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Federal privacy and antidiscrimination laws restrict how universities can deal with students who have mental health problems.

For the most part, universities cannot tell parents about their children's problems without the student's consent. They cannot release any information in a student's medical record without consent. And they cannot put students on involuntary medical leave, just because they develop a serious mental illness.

Nor is knowing when to worry about student behavior, and what action to take, always so clear.

"They can't really kick someone out because they're writing papers about weird topics, even if they seem withdrawn and hostile," said Dr. Richard Kadison, chief of mental health services at Harvard University. "Most state laws are pretty clear: you can only bring students to hospitals if there is imminent risk to themselves or someone else, so universities are in a bit of a bind that way."

But, he said, some schools do mandate limited amounts of treatment in certain circumstances.

"At the University of Missouri, if someone makes a suicide attempt, they mandate four counseling sessions, for example," said Kadison, an author of "College of the Overwhelmed: The Campus Mental Health Crisis and What To Do About It."

Universities can find themselves in a double bind. On the one hand, they may be liable if they fail to prevent a suicide or murder. After the death in 2000 of Elizabeth H. Shin '02, a student at the Massachusetts Institute of Technology who had written several suicide notes and used the university counseling service before setting herself on fire, the Massachusetts Superior Court allowed her parents, who had not been told of her deterioration, to sue administrators for $27.7 million. The case was settled for an undisclosed amount.

On the other hand, universities may be held liable if they do take action to remove a potentially suicidal student. In August, the City University of New York agreed to pay $65,000 to a student who sued after being barred from her dormitory room at Hunter College because she was hospitalized after a suicide attempt.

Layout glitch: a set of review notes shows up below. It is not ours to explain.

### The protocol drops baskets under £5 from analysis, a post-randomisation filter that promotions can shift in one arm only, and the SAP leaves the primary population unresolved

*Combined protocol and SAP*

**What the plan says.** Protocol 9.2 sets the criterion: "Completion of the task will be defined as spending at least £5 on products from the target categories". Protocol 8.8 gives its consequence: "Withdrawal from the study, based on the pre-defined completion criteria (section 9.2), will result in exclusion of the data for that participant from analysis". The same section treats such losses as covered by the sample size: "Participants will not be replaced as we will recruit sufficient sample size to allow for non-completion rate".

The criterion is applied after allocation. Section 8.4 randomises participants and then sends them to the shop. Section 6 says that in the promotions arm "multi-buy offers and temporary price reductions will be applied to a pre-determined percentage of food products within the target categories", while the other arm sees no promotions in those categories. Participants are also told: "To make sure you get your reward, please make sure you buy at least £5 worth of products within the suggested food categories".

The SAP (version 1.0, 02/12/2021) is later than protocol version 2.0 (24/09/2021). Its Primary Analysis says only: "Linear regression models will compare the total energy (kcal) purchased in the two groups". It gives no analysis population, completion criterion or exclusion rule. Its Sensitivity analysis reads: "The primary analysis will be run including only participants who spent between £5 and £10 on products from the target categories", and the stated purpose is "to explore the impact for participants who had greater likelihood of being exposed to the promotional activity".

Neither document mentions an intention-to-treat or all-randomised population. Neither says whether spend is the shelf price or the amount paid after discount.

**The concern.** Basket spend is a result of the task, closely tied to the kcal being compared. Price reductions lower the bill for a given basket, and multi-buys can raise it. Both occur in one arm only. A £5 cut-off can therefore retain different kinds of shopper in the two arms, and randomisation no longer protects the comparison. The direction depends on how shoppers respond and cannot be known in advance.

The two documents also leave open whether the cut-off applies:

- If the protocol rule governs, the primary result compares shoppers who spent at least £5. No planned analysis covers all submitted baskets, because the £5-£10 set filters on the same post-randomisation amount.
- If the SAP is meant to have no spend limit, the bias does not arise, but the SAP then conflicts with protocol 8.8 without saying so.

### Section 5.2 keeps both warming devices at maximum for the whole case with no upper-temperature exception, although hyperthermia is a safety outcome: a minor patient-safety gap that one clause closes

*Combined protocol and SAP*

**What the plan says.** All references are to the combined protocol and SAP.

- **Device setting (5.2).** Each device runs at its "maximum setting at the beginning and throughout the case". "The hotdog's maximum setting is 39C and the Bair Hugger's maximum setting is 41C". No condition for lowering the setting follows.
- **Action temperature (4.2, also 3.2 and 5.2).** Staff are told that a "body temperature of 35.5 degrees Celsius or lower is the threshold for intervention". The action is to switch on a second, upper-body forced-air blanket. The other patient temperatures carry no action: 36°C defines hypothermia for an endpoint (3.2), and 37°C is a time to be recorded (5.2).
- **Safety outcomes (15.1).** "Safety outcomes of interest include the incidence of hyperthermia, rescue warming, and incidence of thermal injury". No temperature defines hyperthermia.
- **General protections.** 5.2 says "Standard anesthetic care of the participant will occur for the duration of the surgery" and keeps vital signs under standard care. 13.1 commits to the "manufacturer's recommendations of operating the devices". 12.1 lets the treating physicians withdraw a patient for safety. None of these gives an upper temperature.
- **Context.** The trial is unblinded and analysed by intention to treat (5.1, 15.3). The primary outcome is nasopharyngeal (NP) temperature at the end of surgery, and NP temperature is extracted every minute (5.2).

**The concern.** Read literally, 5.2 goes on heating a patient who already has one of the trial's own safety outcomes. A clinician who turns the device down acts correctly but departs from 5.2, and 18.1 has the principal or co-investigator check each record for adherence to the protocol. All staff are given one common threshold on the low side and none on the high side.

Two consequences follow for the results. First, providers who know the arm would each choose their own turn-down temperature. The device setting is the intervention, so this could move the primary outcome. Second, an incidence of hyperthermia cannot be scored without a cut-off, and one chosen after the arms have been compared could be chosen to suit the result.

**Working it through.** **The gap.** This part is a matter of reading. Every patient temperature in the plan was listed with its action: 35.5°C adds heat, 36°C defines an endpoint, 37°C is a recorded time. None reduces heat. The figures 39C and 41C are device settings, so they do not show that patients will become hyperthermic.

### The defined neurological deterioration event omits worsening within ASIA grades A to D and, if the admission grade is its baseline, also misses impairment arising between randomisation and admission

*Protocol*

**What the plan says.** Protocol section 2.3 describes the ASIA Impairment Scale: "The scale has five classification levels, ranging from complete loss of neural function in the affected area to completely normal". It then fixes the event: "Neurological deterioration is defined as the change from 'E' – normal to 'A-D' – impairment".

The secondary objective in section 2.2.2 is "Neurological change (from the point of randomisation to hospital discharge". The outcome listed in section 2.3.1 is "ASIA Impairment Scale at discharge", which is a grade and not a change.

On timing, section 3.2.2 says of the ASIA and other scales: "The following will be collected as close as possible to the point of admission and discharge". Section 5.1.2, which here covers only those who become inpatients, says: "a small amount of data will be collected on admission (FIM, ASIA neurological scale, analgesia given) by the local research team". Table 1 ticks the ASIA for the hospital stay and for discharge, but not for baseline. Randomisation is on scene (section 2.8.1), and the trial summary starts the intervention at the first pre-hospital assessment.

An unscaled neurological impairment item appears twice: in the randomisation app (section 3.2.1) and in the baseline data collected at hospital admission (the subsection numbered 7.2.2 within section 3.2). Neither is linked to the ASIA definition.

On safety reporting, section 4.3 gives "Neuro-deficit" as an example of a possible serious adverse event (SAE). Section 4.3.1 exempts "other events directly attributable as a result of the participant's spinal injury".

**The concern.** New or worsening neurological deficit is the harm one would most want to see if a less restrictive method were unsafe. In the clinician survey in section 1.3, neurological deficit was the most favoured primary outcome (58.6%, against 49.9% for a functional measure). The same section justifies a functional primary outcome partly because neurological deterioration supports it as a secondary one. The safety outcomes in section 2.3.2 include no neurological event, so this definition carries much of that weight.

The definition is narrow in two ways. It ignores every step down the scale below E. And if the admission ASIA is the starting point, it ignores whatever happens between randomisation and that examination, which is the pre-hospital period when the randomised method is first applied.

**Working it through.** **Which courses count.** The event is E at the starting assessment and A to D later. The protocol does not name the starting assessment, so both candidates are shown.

Also last year, George Washington University reached a confidential settlement in a case charging that it had violated antidiscrimination laws by suspending Jordan Nott, a student who had sought hospitalization for depression.

"This is a very, very difficult and gray area, when you take action to remove the student from the campus environment, versus when you encourage the student to use the resources available on campus," said Ada Meloy, director of legal and regulatory affairs at the American Council on Education. "In an emergency, you can share certain information, but it's not clear what's an emergency."

Meloy estimated that situations complicated enough to involve a university's lawyers arise, on average, about twice a semester at large universities.

While shootings like the one at Virginia Tech are extremely rare, suicides, threats and serious mental-health problems are not. Last year, the American College Health Association's National College Health Assessment, covering nearly 95,000 students at 117 campuses, found that nine percent of students had seriously considered suicide in the previous year, and 1 in 100 had attempted it.

So mental health experts emphasize that, whatever a college's concerns about liability, the goal of campus policies should be to maximize the likelihood that those who need mental-health treatment will get it.

"What we really need to do is encourage students to seek mental health treatment if they need it, to remove any barriers to their getting help, destigmatize it, and make it safe, so they know there won't be negative consequences," said Karen Bower, a lawyer at the Bazelon Center for Mental Health Law in Washington, who represented Nott.

With the Virginia Tech killings, many universities are planning to remind faculty members of their protocols. "We're actually going to go ahead and have the counseling service here do a session for all our instructors and faculty on what to look for, what the procedures are, and what the counseling center can do," said Shannon Miller, chairwoman of the English department at Temple University.

At Harvard, Kadison said, dormitory resident assistants watch for signs of trouble, and are usually the first to become aware of worrisome behavior — and to call a dean.

"The dean might insist that they get an evaluation to make sure they're healthy enough to live in a dorm," he said. "If it's not thought that they're in any immediate danger, they can take or not take the recommendation."

Last month, Virginia passed a law, the first in the nation, prohibiting public colleges and universities from expelling or punishing students solely for attempting suicide or seeking mental-health treatment for suicidal thoughts.

"In one sense, the new law doesn't cover new territory, because discrimination against people with mental health problems is already prohibited," said Dana L. Fleming, a lawyer in Manchester, N.H., who is an expert on education law. "But in another sense, it's ground-breaking since it's the first time we've seen states focus on student suicides and come up with some code of conduct for schools."

College counseling services nationwide are seeing more use.

"We're seeing more students in our service consistently every year," said Alejandro Martinez, director for counseling and psychological services at Stanford University, which sees about 10 percent of the student body each year.